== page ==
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Electroactive Donor-Acceptor Covalent Organic Frameworks

Final Report Summary - ECOF (Electroactive Donor-Acceptor Covalent Organic Frameworks)

Common organic semiconducting polymers are usually either amorphous or contain small crystalline domains separated by amorphous regions, making the interpretation and prediction of their physical properties rather difficult. Recently, a new class of crystalline two-dimensional layered (2D) and three-dimensional polymers (covalent organic frameworks) has been discovered that promises to offer much more structural control and greater understanding of their physical properties. The fundamental idea of the ECOF project is to develop such molecule-based periodic covalent organic frameworks (COFs) that can form semiconducting phases, including interpenetrating phases with electron-donor and electron-acceptor properties. For example, these novel frameworks could ultimately serve as periodic bulk heterojunctions that can harvest light, generate excitons, and separate the latter into charges that are collected at electrodes or that are converted into chemical bonds. Gaining access to such novel ordered heterojunctions allows us to deterministically control the degree of electronic coupling between building blocks, tunnel barriers, band alignments, and mutual spatial disposition of the building blocks – all factors that are very difficult to control in “classical” disordered bulk heterojunctions. Moreover, the high degree of order in such systems also provides a platform for a deep understanding of the charge carrier dynamics and for allowing us to create more efficient solar cells and other optoelectronic devices.

To reach these ambitious goals, we have separated the challenges into workpackages. These range from the synthesis of (i) multifunctional molecular building blocks with the desired HOMO-LUMO gap and energy level positions to (ii) the synthesis and structural characterization of highly crystalline COFs, (iii) the development of thin film growth strategies including oriented films on conducting substrates, (iv) device construction, and (v) detailed characterization of the optoelectronic and dynamic behavior of the new systems.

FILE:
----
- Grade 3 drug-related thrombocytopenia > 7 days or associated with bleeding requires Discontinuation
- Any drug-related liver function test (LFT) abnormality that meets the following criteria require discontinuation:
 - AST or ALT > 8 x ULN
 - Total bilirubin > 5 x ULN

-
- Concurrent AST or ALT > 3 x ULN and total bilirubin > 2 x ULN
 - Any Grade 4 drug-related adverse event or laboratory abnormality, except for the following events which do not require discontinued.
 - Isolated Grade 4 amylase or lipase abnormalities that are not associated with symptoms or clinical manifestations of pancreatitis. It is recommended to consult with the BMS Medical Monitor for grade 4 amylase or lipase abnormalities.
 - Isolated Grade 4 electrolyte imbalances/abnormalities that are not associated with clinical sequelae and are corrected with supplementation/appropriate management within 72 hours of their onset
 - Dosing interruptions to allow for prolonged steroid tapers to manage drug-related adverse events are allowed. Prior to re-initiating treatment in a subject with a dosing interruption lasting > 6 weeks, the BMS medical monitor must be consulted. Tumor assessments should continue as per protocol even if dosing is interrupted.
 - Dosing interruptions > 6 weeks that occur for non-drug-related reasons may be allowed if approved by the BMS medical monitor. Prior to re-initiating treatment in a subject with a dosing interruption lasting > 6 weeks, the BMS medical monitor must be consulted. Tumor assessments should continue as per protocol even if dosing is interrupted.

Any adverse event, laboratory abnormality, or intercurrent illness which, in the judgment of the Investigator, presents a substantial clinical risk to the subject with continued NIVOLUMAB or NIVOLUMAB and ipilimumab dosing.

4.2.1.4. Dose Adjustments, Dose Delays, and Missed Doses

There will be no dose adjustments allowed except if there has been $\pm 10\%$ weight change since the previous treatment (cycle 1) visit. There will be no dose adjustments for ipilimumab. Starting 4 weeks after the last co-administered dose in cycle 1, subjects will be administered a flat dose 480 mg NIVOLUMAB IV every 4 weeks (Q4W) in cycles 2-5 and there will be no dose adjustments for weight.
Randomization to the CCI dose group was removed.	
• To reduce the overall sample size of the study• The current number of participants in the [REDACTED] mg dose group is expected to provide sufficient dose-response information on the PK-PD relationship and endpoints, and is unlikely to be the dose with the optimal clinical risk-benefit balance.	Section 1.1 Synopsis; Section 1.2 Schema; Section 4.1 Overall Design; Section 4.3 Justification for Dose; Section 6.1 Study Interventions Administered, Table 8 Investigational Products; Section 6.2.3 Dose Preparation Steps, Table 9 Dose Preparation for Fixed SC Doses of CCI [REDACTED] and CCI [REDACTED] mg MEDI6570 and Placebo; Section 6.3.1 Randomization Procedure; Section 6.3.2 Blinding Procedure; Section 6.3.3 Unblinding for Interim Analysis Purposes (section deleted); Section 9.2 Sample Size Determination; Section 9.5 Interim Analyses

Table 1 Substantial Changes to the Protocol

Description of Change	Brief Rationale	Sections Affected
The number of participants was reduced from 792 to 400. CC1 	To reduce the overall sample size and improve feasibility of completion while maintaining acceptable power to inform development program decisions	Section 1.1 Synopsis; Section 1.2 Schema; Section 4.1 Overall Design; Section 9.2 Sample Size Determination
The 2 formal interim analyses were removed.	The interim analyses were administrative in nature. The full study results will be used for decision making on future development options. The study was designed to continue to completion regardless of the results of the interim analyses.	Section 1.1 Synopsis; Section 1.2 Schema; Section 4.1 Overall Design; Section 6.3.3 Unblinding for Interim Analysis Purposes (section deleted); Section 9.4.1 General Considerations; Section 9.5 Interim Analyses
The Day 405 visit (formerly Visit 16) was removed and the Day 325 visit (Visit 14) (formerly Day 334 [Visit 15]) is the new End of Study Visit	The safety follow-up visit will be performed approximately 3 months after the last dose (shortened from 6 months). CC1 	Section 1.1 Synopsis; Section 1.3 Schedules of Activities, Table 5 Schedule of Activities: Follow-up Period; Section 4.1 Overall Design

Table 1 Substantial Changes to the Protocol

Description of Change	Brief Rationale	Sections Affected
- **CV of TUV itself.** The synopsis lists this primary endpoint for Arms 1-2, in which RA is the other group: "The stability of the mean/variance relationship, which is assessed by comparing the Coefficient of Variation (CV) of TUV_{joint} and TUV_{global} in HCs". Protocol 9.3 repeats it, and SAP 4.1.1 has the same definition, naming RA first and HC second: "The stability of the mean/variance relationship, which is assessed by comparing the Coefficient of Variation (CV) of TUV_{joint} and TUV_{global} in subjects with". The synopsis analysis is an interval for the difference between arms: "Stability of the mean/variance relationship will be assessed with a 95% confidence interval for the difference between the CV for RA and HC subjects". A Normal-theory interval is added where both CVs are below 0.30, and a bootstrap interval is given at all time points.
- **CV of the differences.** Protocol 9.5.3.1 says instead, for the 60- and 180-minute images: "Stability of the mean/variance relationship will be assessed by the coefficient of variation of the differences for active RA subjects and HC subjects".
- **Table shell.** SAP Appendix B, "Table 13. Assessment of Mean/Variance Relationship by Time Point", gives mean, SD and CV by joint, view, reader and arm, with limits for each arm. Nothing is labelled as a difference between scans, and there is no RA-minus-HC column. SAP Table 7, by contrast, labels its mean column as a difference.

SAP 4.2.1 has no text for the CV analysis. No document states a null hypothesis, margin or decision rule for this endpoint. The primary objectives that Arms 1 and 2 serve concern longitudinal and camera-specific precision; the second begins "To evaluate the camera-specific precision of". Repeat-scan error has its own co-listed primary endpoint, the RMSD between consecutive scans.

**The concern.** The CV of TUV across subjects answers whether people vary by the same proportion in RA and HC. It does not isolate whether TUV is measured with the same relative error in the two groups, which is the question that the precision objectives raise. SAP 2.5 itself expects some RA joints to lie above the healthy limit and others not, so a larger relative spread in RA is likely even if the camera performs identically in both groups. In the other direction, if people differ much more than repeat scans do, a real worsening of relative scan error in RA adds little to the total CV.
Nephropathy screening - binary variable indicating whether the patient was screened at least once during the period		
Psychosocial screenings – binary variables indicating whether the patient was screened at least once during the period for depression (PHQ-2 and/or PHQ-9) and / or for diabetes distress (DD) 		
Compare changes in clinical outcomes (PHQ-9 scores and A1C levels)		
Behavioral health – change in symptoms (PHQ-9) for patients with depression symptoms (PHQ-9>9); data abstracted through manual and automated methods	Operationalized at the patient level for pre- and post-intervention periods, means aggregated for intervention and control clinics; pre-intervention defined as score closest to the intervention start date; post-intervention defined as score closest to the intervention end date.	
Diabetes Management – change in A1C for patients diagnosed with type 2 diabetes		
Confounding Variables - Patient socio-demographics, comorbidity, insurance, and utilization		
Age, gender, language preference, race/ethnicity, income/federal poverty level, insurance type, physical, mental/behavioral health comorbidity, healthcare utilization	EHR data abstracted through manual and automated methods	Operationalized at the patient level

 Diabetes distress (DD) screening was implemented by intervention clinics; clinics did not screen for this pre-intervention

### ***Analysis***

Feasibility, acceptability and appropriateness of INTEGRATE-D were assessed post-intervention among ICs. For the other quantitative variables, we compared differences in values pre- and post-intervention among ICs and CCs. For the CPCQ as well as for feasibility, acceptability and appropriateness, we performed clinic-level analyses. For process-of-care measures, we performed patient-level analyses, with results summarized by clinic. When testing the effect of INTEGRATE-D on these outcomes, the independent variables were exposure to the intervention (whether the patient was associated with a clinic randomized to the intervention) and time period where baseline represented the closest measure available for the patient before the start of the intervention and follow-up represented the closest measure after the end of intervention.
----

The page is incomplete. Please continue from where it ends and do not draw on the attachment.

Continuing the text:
During the course of the project, we have discovered many new structures and phenomena that we could not even foresee during the early stages of the project. Numerous novel organic linkers were successfully synthesized that allowed us to (i) control molecular packing in COFs, obtaining highly ordered structures, (ii) tune the pore size and geometry in the COFs, and (iii) extend the optical absorption (light harvesting) across the entire visible spectrum and even into the near infrared. Many new and highly ordered COF structures have been synthesized with these building blocks, which were investigated, for example, regarding molecular packing, enhanced light-harvesting, charge transfer states, J-type intermolecular interactions in the COF framework, or solvatochromic behavior that could be utilized in ultrafast optical vapor sensing. Moreover, we have pioneered the development of several novel film growth strategies for COFs, including direct growth of oriented COF layers on transparent conducting substrates, vapor-assisted conversion of thin layers of precursor materials, and electrophoretic deposition of COF nanoparticles. The direct film growth method often resulted in highly oriented channel systems on surfaces, with the open channels oriented vertically on the substrate thus ensuring rapid diffusion of guest molecules into the channels. These films allowed for detailed studies regarding exciton and charge carrier dynamics over wide time scales ranging from femtoseconds to microseconds, as well as conductivity and mobility studies. Finally, we have demonstrated several novel types of COF-based optoelectronic devices, namely, different types of ordered periodic heterojunctions for photovoltaics, the first photoelectrochemical devices for solar water splitting, and ultrafast solvatochromic optical sensors for vapor sensing.

This work opens up new opportunities to generate precise models and predictions on the relationship between the spatial and electronic structure of organic semiconductors and their optoelectronic behavior. We expect these insights to be of fundamental importance for the future design of efficient devices based on organic semiconductors, such as organic solar cells and organic light-emitting diodes.